Although similar to a tablet computer, the screen of an eBook reader is typically much slower. The tablets are capable of higher refresh rates, better interaction and versatility, as they can devour and create many types of content. That being said, the eReader affords better readability of their screens and have a longer battery life.

It is also possible these days for eReaders to access the internet through the use of Wi-fi and with the software built-in it provides a link to your online library or ebook seller so that you can buy, borrow, receive and even lend your ebooks for eReaders.

Once registered, your eReader stores all your books and other reading materials for easy access and are also kept online for added security. It is possible to download ebooks for eReaders from any location, computer or memory card.

Deciding between ebook reader or tablet is a daunting task particularly when there are so many options to consider, such as size, weight, screen type and perhaps an app ‘ecosystem’. An app offers the most flexibility and gives you access to your reading collection on multiple devices and also lets you read ebooks from a variety of sellers, meaning you can read Kindle books on an iPad or Nook books via an android phone etc.

If all you want to do is read books or perhaps newspapers and magazines then a simple e-ink reader would suffice very well and can cost from as little as £49. eReaders offer you the nearest experience to reading a book and while they have some useful features included you don’t get the distraction of emails or social media messages being flashed across the screen.

The weight and size of your ereader is a very important issue which should be considered before you buy as you will have to hold it in front of you for a considerable amount of time.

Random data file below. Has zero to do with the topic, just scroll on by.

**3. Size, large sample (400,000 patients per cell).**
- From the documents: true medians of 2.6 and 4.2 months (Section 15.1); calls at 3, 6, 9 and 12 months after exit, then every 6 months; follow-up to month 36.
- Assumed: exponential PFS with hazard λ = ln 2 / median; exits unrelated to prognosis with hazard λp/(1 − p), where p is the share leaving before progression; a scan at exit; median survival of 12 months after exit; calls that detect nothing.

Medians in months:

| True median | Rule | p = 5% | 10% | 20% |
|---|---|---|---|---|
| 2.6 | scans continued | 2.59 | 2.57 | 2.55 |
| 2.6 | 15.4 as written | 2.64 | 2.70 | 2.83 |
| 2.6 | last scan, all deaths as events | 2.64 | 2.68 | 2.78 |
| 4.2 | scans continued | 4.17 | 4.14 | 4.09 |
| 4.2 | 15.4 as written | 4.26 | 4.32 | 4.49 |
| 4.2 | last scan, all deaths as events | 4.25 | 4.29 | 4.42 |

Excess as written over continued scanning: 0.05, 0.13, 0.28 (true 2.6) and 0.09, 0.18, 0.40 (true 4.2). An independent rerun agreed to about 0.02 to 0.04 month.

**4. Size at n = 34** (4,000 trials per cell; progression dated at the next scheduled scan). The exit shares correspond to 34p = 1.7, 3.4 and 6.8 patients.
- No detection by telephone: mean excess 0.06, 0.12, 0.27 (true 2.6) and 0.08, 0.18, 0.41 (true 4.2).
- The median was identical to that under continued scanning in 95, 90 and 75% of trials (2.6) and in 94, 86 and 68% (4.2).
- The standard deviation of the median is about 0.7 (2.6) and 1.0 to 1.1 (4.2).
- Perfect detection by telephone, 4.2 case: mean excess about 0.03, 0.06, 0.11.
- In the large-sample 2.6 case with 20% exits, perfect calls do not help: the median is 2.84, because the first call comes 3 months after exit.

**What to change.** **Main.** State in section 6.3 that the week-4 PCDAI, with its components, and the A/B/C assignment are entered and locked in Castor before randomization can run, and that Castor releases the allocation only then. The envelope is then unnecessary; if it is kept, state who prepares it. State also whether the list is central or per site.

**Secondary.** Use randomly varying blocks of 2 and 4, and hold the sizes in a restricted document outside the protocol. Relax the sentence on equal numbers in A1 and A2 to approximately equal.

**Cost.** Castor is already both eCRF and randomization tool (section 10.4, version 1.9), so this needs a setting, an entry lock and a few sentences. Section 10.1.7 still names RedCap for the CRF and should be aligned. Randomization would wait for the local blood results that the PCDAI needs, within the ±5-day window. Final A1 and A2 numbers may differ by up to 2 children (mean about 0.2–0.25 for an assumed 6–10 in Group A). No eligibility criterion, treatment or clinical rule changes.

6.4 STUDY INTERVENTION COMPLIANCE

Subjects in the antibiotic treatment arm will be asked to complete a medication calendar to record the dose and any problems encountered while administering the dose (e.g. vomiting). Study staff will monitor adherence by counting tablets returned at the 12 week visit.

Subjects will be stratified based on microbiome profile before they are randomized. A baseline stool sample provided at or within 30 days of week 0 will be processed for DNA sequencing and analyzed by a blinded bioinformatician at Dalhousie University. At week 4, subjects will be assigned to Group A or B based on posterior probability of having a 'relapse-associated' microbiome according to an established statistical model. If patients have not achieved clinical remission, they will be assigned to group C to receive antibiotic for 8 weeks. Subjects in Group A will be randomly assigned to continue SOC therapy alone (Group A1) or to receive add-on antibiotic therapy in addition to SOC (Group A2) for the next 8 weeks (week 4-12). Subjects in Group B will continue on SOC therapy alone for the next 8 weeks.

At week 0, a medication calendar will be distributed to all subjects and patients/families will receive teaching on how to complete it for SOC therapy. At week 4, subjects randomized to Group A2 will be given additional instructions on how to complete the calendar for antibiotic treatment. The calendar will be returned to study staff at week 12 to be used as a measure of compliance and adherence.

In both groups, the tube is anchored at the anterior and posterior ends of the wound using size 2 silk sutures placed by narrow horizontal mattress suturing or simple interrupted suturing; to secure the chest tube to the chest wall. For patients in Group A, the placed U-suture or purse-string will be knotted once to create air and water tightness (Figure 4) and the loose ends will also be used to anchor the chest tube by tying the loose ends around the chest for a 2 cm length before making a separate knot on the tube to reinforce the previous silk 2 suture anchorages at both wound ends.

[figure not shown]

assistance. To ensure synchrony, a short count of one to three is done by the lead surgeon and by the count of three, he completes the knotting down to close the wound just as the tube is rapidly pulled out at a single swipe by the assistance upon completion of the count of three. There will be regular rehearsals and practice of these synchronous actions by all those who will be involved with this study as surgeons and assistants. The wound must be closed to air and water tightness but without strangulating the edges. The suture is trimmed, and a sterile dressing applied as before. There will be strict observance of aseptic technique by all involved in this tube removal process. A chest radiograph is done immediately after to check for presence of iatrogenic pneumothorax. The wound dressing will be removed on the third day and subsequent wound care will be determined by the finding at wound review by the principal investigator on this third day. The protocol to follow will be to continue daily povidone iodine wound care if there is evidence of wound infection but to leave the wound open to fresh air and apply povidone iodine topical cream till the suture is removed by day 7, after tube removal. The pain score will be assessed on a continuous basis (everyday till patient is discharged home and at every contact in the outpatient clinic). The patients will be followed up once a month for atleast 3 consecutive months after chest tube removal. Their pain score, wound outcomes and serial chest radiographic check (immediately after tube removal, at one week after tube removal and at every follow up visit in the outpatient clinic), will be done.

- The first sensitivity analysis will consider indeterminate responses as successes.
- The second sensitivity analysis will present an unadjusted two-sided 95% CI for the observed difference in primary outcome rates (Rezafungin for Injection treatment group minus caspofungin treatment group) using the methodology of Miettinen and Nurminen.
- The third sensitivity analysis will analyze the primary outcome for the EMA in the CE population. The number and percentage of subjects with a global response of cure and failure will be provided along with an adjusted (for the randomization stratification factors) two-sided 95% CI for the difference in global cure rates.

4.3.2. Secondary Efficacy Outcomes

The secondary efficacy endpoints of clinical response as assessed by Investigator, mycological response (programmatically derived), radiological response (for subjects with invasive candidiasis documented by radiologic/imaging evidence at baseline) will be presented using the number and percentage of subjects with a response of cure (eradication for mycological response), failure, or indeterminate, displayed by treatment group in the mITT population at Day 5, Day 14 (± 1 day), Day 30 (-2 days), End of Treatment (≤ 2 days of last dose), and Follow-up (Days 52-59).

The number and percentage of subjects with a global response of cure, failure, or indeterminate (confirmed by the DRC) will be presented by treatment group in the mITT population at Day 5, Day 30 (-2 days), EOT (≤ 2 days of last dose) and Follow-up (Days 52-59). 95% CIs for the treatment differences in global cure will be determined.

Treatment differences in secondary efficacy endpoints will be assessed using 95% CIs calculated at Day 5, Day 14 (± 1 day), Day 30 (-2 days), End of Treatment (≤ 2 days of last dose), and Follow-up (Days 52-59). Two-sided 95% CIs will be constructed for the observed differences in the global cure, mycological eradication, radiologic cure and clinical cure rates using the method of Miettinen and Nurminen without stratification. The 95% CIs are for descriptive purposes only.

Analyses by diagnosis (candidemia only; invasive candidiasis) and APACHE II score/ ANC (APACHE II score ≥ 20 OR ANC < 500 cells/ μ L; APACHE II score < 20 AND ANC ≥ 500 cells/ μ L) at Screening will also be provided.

The smallest and lightest ebook readers available weigh between six and 7.5 ounces depending on whether or not it has a touch screen or a built in light. Even when using a protective case or screen cover they are light enough to use for extended periods of time even though their use will add to the overall weight.

Unlike books or magazines an eBook allows you to change the font size of the material you are reading, even if you only have a small screen you are able to display much larger type than what you may be used to seeing in books etc so you don’t have to forfeit the readability of the text. PDF documents often look cramped on a small screen, however, as generally larger print is used in these types of documents.

Dedicated e-book readers, like Nook, Kindle, Kobo, and Sony Reader use an e-ink screen which does an admirable job of replicating the appearance of printed paper. However, they’re black and white and the pages don’t refresh as quickly as those on an LCD do, but you can read e-ink readers in direct sunlight, which is something you’re not able to do on a LCD screen.

The screens on e-ink readers are not self illuminating, but with the release of readers with Glowlight, Paperwhite and Glo this has now changed and with the use of in-built lighting technology it is now possible to read an e-ink screen in a dark environment.

Any ebook reader with additional technology included does invariably cost you more than the basic eReaders, however if they provide the reading experience that you want then the extra expense is probably well worth it.